Exercise 2.1 is "What's the Information Principle?" -- a seemingly important question. The information principle is not discussed in chapter 2 at all. The answer in given in Appendix D: "The Information Principle is a fundamental principle that underpins the entire relational model." Shouldn't perhaps Chapter 1 begin with this definition?
Here is a paragraph from Chapter 3 whose only purpose seems to be to reference a concept from Chapter 1 and delegate it to Chapter 15:
"In chapter 1, I said design theory is largely about reducing redundancy, and I've referred to the concept repeatedly in the present chapter; in particular, I've said the higher the level of normalization, the more redundancy is prevented. But coming up with a precise definition of redundancy seems to be quite difficult -- much more so, in fact, than I think is appropriate for this early point in the book. For that reason, I'm not even going to try to define it here; I'm just going to assume until further notice that we can at least recognize it when we see it (though even that's a pretty big assumption, actually). Chapter 15 examines the concept in depth".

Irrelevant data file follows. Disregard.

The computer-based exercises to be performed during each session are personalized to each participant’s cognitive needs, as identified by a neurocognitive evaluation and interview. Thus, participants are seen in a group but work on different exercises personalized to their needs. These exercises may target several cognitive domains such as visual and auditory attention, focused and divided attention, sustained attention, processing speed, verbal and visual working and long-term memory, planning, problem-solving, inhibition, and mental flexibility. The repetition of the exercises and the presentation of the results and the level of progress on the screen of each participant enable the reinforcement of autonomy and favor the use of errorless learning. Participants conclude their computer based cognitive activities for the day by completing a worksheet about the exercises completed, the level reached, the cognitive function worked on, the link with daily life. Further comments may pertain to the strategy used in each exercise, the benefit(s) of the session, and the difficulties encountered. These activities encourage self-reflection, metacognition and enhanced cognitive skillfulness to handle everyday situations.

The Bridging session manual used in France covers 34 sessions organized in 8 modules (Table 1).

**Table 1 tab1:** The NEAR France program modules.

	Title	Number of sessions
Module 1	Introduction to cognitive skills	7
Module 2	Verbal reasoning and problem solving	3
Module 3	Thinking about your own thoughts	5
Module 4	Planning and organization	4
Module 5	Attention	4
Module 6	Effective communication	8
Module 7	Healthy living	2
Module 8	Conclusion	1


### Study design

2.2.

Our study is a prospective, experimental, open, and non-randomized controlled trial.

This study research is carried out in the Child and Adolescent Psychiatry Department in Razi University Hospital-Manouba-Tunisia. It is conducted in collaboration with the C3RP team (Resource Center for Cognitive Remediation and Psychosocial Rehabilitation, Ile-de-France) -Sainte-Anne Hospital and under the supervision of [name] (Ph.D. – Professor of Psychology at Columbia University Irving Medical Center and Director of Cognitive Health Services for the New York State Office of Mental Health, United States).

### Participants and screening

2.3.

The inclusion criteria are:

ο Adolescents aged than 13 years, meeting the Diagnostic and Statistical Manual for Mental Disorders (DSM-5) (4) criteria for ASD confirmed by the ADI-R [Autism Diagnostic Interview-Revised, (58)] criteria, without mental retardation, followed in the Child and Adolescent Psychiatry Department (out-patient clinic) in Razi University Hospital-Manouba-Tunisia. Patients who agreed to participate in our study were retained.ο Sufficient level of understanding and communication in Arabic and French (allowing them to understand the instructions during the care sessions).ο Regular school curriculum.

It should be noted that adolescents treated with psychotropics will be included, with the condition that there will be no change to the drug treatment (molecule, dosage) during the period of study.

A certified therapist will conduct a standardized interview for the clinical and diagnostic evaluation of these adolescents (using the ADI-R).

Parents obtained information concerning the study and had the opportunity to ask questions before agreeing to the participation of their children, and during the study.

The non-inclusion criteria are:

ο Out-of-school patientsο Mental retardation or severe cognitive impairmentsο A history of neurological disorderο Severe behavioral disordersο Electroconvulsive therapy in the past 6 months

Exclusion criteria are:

I learned more from Codd 1970 paper and wikipedia article on normal forms.